Phase two: The qualitative study with palliative care clinicians confirmed these results and identified additional error contributory factors including: the complexity and frequency of opioid delivery in specialist palliative care inpatient services, sub-optimal skill mix, and the absence of a clinical pharmacist in the palliative care service. This study also highlighted that palliative care services’ had substantially invested in creating and sustaining a positive safety culture, which drove the services’ approach to error mitigation strategies. Meta-inference of the integrated data across the five studies revealed four factors that are required to support safe opioid delivery in specialist palliative care inpatient services: i) embedding a positive opioid safety culture; ii) enabling optimal skill mix, staffing and resources; iii) privileging opioid education in the palliative care service; and iv) empowering clinicians to identify, challenge and report opioid errors.
Conclusion: Despite specialist palliative care inpatient services clinicians ordering and administering opioids in high frequency, the overall prevalence of opioid errors in this setting is low. However, the most prevalent opioid errors that were identified were omitted dose errors, which caused unnecessary pain and suffering for affected palliative care inpatients. These errors were largely due to human error as a result of high workload and sub-optimal skill mix, and the use of paper-based versus electronic medication management systems.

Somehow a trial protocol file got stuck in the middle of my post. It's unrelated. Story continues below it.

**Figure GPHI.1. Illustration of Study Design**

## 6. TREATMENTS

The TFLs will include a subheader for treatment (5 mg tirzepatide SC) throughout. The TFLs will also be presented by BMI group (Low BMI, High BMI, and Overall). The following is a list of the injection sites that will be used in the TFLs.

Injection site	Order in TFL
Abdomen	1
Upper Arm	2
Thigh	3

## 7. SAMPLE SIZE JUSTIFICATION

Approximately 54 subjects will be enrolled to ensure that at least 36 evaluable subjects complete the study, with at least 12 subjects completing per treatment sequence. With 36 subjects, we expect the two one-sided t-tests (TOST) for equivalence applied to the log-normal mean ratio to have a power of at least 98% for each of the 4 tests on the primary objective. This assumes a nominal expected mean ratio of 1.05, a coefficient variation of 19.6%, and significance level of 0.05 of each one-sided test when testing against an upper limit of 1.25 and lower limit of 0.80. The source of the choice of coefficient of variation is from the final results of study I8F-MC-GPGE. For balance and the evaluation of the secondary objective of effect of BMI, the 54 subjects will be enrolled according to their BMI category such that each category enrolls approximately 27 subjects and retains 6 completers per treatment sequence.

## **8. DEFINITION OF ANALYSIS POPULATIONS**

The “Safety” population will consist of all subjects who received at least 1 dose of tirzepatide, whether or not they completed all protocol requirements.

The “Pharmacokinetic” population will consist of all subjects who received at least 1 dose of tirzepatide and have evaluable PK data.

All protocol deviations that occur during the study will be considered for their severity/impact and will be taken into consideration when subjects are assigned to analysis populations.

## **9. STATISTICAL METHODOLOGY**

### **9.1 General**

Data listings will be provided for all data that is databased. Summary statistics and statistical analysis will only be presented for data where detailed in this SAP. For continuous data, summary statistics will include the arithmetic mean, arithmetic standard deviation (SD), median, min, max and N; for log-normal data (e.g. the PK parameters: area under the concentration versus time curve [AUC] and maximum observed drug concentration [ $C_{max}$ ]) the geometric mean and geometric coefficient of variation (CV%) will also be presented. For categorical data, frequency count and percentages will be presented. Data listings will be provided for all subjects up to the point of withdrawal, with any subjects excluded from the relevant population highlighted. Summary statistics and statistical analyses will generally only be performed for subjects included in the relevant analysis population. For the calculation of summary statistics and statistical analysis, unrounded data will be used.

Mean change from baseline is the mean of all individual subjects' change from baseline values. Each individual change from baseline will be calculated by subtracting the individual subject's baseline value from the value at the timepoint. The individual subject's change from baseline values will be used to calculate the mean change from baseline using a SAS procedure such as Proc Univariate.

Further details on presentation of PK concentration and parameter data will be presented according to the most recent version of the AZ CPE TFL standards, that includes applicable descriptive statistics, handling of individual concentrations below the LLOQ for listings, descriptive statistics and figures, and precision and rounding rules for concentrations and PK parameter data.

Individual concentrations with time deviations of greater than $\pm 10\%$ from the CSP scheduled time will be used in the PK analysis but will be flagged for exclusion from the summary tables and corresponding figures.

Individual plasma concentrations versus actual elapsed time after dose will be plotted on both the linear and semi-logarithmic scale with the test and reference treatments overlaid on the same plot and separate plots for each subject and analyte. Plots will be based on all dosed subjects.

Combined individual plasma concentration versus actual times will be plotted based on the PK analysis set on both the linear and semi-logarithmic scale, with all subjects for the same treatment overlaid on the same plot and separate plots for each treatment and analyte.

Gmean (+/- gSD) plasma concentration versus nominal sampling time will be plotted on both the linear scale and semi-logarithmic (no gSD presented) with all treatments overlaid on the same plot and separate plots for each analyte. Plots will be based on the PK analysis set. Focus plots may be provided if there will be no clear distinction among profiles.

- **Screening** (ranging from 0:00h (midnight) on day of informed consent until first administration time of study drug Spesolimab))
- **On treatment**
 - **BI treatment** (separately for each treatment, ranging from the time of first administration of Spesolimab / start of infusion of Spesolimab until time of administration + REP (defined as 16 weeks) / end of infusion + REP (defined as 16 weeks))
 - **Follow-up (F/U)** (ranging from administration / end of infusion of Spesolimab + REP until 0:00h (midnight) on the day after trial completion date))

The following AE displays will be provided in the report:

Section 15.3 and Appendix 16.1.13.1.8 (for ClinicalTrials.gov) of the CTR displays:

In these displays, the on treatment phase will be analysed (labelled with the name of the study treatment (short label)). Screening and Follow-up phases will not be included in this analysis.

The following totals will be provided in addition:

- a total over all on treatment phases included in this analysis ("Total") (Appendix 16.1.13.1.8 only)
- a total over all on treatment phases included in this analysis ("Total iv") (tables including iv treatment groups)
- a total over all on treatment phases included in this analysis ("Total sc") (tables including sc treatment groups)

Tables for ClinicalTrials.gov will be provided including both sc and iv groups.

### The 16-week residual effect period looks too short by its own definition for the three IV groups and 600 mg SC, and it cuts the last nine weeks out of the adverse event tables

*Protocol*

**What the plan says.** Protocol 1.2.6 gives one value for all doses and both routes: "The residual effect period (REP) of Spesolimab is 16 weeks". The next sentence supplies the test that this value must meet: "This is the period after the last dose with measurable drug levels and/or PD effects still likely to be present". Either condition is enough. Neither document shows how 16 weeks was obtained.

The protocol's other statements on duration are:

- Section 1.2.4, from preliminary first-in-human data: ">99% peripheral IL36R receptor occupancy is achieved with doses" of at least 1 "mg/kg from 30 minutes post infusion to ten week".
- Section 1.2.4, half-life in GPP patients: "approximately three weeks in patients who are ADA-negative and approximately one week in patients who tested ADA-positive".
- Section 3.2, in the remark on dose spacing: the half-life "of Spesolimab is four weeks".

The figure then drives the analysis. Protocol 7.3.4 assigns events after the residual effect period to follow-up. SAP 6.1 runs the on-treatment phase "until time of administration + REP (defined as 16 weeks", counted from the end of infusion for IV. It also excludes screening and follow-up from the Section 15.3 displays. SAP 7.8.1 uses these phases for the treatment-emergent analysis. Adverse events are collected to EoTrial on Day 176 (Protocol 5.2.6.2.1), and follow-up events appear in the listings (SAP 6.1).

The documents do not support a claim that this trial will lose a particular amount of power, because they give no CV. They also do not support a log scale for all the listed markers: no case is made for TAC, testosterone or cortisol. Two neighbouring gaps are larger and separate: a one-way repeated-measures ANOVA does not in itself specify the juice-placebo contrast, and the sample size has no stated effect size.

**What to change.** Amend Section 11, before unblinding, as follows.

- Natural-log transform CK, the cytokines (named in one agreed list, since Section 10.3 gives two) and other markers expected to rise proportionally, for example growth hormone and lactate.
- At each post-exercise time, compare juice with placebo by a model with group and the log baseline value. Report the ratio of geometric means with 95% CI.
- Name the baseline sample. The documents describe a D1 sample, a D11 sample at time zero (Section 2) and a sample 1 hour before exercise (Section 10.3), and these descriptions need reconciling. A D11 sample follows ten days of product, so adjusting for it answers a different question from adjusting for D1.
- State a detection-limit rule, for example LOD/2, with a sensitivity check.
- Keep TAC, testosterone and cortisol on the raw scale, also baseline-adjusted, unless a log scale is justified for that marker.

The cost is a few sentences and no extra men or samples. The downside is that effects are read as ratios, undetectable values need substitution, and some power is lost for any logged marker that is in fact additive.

The PERISCOPE Project confirmed that the opioid error contributory and mitigating factors in specialist palliative care inpatient services are multifactorial, encompassing individual and systems factors. Accordingly, any strategies to reduce opioid errors must apply an integrated systems approach in order to be of impact. Pro-actively embedding and sustaining a culture of opioid safety is a core component of supporting safe opioid delivery and reducing opioid errors in specialist palliative care inpatient services. While the PERISCOPE Project identified an overarching positive safety culture which encouraged and supported error reporting and facilitated organisational learnings to minimise and prevent opioid errors, there are still opportunities to reduce the prevalence of opioid errors, particularly missed doses in this setting. These strategies include ensuring optimal skill mix and medical/nursing ratios each shift, prioritising the transition from paper-based to electronic medication management systems, and mandating a minimum ratio of palliative care pharmacist hours for all specialist palliative care inpatient services.
2020_Heneka_Perceptions_Chapter1.pdf (387 kB)
2020_Heneka_Perceptions_Chapter2.pdf (703 kB)
2020_Heneka_Perceptions_Chapter3.pdf (776 kB)
2020_Heneka_Perceptions_Chapter4.pdf (782 kB)
2020_Heneka_Perceptions_Chapter5.pdf (922 kB)
2020_Heneka_Perceptions_Chapter6.pdf (519 kB)
2020_Heneka_Perceptions_Chapter7.pdf (405 kB)
2020_Heneka_Perceptions_Chapter8.pdf (811 kB)
2020_Heneka_Perceptions_Appendix.pdf (2258 kB)
Heneka, N. (2020). Perceptions, impact and scope of medication errors with opioids in Australian specialist palliative care inpatient services: A mixed methods study (the PERISCOPE project) (Doctor of Philosophy (College of Nursing)). University of Notre Dame Australia. https://researchonline.nd.edu.au/theses/243